Research: Combustion engines continue to play a big role in transportation — from cars to planes to rockets. But they continue to be among the top producers of greenhouse gas emissions. Greene’s research is focused on developing new diagnostic techniques that provide better insight into the fundamental chemistry and physics of propulsion devices, such as rocket motors and car and jet engines. “Understanding these phenomena will enable better and more efficient design of systems that can increase fuel efficiency and combat greenhouse gas emissions,” he says.
Up Next: After earning his doctorate, Greene hopes to become a university professor.
Erica Lindbeck ’20
Major: Mathematics and Electrical Engineering
University involvement: Burnett Honors Scholar, National Merit Scholar, undergraduate research student in the Communications and Wireless Networks Lab
Currently: Pursuing a PhD in electrical engineering at the University of Florida and working part-time as a graduate research assistant
Research: Assessing the structural health of or damage to infrastructure can be challenging and expensive. It’s not so simple to examine a foundation with a multiple story building sitting atop it or inspect a bridge that could cause major disruptions to commutes. Lindbeck is working on using acoustics, which can detect even the smallest of fractures, to provide structural health monitoring. “Acoustic waves allow us to identify problems in structures like buildings, bridges, and airplane wings,” she says. “This makes current infrastructure safer and helps us design more reliable infrastructure in future.”
Up Next: After earning her doctorate, Lindbeck hopes to either join a national lab or become a professor.
Latifah Maasarani ’19
Major: Photonic Science and Engineering
University involvement: Burnett Honors Scholar and Astronaut Scholar
Currently: Pursuing a master’s degree in biomedical engineering at Duke University
Research: Building on traditional microscopes, digital microscopes use optics and digital cameras to output images to a monitor. Working with the team at Duke, Maasarani is working on developing a digital microscope that uses deep learning and edge computing to capture images of birefringent materials — which refract light, making them difficult to capture using traditional methods. “This work would provide a system to digitally deduce the necessary polarization information from a birefringent sample without the need for a pathologist to personally scan a slide under a microscope,” she says. “This could ultimately decrease the time and cost for polarization-sensitive diagnoses.”
Up Next: Pursuing a doctorate in biomedical engineering at Texas A&M. Afterward, she plans to leverage her optical and biomedical engineering background to lead a biomedical startup company focused on improving the accuracy of patients’ diagnoses to create better medical treatment plans.
Major: Computer Science
University involvement: McNair Scholar, Order of Pegasus recipient, EXCEL tutor, graduate prep advisor, teaching assistant at the Summer Institute @ UCF, STEM ambassador, vice president and co-founder of the Cognitive Sciences Club at UCF, and vice president of UCF’s chapter of SACNAS
Currently: Pursuing a bachelor’s degree in computer science at UCF and conducting research at MIT as a visiting student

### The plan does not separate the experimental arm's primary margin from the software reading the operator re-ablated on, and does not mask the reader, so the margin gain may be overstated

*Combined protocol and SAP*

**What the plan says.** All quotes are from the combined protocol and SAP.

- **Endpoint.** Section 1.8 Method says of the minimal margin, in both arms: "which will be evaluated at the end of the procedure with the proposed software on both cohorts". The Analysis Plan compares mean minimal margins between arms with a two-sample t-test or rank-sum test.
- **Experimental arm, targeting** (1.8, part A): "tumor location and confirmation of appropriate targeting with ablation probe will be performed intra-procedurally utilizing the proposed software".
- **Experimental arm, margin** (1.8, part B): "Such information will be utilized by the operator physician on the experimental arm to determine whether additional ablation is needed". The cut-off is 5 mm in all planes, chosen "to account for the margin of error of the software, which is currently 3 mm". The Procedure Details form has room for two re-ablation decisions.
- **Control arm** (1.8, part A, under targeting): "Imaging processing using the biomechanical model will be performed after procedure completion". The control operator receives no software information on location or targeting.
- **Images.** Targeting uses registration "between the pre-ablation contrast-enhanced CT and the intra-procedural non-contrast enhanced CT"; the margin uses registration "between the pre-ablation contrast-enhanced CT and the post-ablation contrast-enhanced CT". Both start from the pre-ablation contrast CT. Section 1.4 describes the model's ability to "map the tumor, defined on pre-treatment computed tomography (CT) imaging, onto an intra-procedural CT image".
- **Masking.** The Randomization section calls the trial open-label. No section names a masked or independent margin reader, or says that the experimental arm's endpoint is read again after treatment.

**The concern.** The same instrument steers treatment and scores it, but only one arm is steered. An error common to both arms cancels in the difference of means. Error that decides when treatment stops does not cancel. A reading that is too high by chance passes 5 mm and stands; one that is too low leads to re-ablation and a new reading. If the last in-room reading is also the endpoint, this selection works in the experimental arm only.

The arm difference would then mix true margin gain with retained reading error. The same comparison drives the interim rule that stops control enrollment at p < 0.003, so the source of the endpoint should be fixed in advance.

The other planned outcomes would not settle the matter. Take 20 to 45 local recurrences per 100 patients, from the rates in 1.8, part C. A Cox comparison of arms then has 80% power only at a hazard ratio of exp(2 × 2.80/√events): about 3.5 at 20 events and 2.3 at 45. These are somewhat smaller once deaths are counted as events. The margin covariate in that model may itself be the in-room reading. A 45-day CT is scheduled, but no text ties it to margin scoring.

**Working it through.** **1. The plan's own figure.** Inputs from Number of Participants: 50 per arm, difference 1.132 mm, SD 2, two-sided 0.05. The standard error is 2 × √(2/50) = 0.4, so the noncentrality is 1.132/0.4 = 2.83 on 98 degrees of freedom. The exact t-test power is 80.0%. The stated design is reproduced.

Research: Advances in machine learning have led to deep artificial neural networks (DNNs) capable of performing complex perceptual tasks — such as distinguishing between odors or musical pitches and identifying multiple objects in a busy visual scene — in realistic environments. Those functions are similar to the ones used by humans and other species, and DNNs can offer new lines of study into how they operate. Working with researchers at MIT, Medina is applying advances in the networks to develop a standard baseline for how humans are capable of differentiating between everyday sounds, such as cars revving, birds chirping and people speaking. “The expansion of this system into several different languages (such as tonal languages) could pave the way towards improving intercultural communication,” he says. “Machine systems that can better perceive pitch could also aid in inferring emotional states from recorded audio in medical scenarios such as therapy sessions. And the computational models optimized on natural hearing conditions may inform the design of cochlear implants that are functionally like a healthy ear in natural settings.”
Up Next: Has been accepted to doctoral programs in neuroscience at Carnegie Mellon, Columbia, MIT, NYU, Princeton and UC Berkeley. He is currently deciding which program to attend.
Major: Civil Engineering
University Involvement: Burnett Honors Scholar, McNair Scholar, LEARN student, volunteer for UCF Animal Awareness Committee, and member of American Society of Civil Engineers, Tau Beta Pi Engineering Honors Society and Society of Hispanic Professional Engineers
Currently: Pursuing a bachelor’s degree in civil engineering at UCF and serving as a drainage design intern at BCC Engineering
Research: Climate change has led to stronger storms and sea-level rise, both of which are leading to coastal erosion around the globe. As part of her honors undergraduate thesis, Perez is analyzing the effects of Hurricane Ivan on Dauphin Island in Alabama to better understand the risk to and response needed for barrier islands during high category hurricanes. She has also done research on the potential of wave energy converters to extract wave power and mitigate coastal erosion. “WECs have shown the potential to decrease the effects of erosion on the coast by up to 30%,” she says. “Therefore, inserting WECs on the coast could prevent further erosion and provide renewable energy to local communities.”
Up Next: Has been accepted to the geotechnical and structural engineering master’s program at UCF and the doctoral program in civil engineering at Georgia Tech. She is currently deciding which program to attend.
Story by Laura J. Cole, UCF Today